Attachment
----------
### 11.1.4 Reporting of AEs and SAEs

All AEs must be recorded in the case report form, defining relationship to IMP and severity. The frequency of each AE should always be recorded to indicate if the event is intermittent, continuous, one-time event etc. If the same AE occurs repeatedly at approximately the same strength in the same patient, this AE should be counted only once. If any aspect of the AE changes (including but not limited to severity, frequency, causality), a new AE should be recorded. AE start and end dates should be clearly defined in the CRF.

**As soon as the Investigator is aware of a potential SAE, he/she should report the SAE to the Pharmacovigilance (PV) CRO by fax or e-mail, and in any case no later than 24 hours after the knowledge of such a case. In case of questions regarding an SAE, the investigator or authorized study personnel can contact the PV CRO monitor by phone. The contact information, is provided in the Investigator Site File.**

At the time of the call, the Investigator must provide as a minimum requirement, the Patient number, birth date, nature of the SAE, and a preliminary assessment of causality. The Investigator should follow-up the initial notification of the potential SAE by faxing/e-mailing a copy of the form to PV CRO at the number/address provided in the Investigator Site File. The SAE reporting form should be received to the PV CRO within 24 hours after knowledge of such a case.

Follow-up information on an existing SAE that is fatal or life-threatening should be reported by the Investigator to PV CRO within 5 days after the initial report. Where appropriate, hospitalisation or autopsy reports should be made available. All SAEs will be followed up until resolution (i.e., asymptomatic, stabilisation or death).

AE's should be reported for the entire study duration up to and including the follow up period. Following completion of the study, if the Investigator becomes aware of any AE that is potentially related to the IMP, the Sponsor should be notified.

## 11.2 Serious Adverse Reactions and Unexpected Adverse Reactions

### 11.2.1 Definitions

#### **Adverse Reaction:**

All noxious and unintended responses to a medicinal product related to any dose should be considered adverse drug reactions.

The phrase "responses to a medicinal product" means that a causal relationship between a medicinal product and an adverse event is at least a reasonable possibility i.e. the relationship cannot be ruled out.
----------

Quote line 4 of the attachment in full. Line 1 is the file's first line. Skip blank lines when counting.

At the time of the call, the Investigator must provide as a minimum requirement, the Patient number, birth date, nature of the SAE, and a preliminary assessment of causality. The Investigator should follow-up the initial notification of the potential SAE by faxing/e-mailing a copy of the form to PV CRO at the number/address provided in the Investigator Site File. The SAE reporting form should be received to the PV CRO within 24 hours after knowledge of such a case.